Neck anatomy has long terrified me. Way back when I was a grad student, my lab studied the organization and development of the hindbrain, which was relatively tidy and segmental; my research was studying the organization and development of the spinal cord, which was also tidy and segmental. The cervical region, though, was complicated territory. It's a kind of transitional zone between two simple patterns, and all kinds of elaborate nuclei and new cell types and structural organizations flowered there. I drew a line at the fifth spinal segment and said I'm not even going to look further anteriorly…good thing, too, or I'd probably still be trying to finish my degree.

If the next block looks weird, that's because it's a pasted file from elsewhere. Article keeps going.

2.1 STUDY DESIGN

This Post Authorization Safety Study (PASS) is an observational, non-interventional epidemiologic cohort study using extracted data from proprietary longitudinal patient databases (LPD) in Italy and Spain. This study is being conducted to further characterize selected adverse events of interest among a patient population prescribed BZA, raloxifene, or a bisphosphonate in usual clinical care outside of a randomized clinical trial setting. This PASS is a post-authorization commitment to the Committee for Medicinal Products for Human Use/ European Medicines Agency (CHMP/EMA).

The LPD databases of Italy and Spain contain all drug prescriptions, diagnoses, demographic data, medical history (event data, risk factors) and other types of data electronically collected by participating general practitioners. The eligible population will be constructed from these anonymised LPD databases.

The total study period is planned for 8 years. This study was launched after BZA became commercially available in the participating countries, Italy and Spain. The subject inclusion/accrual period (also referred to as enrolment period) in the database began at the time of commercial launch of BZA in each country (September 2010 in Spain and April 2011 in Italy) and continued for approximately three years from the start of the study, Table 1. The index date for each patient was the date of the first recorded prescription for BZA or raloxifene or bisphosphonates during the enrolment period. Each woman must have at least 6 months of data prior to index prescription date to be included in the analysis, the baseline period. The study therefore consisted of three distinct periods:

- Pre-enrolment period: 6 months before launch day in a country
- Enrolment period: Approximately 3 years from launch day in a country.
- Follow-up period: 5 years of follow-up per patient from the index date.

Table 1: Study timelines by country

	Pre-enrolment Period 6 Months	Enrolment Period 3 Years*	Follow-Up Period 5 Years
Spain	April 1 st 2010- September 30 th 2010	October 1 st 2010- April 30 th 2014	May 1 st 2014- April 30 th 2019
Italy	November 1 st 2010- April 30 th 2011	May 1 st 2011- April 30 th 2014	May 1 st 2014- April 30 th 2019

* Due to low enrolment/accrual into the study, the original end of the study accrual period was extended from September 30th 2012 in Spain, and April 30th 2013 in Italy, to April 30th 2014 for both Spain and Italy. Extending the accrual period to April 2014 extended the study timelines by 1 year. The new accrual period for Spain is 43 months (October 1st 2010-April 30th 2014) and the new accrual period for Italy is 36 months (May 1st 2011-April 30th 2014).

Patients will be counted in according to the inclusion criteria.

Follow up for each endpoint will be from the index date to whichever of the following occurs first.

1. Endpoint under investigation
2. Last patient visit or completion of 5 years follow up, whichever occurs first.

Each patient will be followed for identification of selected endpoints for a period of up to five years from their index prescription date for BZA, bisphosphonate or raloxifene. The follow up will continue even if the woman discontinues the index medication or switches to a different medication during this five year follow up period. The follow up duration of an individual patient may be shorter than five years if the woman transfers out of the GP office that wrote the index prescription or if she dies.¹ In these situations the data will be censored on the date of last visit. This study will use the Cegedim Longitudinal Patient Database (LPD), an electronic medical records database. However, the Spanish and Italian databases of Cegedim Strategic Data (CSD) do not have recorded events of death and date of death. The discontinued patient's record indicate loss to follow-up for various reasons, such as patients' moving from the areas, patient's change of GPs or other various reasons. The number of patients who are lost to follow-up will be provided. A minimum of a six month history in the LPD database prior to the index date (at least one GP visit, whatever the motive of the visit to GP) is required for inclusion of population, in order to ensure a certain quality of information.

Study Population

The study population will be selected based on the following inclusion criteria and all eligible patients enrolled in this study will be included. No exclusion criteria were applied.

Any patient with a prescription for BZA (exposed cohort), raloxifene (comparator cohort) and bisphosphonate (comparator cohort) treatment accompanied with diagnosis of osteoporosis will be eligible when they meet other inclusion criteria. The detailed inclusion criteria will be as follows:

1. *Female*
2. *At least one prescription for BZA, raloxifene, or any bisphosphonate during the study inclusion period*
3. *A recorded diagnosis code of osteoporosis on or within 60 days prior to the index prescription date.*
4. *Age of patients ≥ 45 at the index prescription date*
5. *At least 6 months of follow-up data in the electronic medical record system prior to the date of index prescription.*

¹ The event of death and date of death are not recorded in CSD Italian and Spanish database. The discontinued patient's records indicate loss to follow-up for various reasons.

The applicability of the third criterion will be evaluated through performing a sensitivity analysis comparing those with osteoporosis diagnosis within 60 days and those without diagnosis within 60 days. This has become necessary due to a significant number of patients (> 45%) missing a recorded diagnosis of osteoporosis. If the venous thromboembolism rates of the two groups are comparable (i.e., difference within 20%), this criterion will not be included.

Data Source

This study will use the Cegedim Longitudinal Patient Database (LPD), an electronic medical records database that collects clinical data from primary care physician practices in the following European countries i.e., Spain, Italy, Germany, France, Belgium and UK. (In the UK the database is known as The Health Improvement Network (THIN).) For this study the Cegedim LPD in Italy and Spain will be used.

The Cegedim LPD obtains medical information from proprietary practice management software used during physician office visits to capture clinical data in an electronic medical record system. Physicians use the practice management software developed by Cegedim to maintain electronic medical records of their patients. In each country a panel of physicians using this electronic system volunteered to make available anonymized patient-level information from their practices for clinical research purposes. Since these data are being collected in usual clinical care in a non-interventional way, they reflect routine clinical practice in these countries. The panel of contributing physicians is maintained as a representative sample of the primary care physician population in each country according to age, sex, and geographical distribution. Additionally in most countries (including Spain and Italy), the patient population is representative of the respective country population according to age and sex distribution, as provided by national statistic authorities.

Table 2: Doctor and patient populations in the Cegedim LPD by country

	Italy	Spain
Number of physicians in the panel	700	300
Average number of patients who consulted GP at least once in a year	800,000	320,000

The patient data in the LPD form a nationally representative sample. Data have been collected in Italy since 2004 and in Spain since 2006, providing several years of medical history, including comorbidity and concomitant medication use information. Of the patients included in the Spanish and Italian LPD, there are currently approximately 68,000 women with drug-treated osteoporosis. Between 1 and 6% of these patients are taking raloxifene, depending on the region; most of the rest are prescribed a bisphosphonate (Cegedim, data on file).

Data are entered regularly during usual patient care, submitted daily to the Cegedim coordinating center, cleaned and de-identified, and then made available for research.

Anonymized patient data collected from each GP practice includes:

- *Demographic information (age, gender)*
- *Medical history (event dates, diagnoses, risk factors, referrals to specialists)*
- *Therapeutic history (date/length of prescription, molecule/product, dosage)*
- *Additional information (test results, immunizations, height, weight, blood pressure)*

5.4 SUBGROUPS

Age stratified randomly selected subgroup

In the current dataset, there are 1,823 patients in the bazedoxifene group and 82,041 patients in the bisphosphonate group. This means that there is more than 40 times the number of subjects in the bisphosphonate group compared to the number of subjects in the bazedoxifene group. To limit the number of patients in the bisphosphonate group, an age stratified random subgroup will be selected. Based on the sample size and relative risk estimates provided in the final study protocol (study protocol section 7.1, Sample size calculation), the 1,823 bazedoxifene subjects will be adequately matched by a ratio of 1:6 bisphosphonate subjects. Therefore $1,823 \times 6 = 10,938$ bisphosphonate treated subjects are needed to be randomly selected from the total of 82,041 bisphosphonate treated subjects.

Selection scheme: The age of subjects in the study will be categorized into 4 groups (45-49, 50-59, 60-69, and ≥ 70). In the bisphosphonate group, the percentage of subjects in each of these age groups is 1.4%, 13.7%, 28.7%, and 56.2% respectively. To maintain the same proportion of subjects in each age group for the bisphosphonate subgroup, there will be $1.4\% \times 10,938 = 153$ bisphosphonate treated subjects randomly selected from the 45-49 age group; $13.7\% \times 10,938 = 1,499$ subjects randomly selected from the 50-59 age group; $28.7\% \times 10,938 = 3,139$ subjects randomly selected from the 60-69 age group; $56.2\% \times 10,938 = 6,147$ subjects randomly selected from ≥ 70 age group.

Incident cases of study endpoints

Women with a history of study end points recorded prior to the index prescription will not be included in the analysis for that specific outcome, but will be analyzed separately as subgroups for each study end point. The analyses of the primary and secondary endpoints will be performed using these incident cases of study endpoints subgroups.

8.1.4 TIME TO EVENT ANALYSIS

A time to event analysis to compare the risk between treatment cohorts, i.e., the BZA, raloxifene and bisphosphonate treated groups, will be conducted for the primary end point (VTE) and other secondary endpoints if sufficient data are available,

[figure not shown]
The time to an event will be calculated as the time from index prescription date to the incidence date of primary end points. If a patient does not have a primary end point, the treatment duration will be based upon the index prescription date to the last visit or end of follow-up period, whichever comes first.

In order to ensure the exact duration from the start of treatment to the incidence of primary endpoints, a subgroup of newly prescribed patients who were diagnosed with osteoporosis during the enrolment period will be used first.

Fortunately, Matsuoka et al. were braver than I was and they have applied some new molecular techniques to sort out some of the details of how the neck and shoulder are assembled. This is a developmental study of how the muscles and bones of the shoulder girdle and neck are derived, and what they've identified is 1) a fairly simple rule for part of the organization, 2) an explanation for some human pathologies, and 3) some interesting observations about evolution. It is very cool to find a paper that ties together molecular genetics, development, paleontology, and medicine together so inseparably.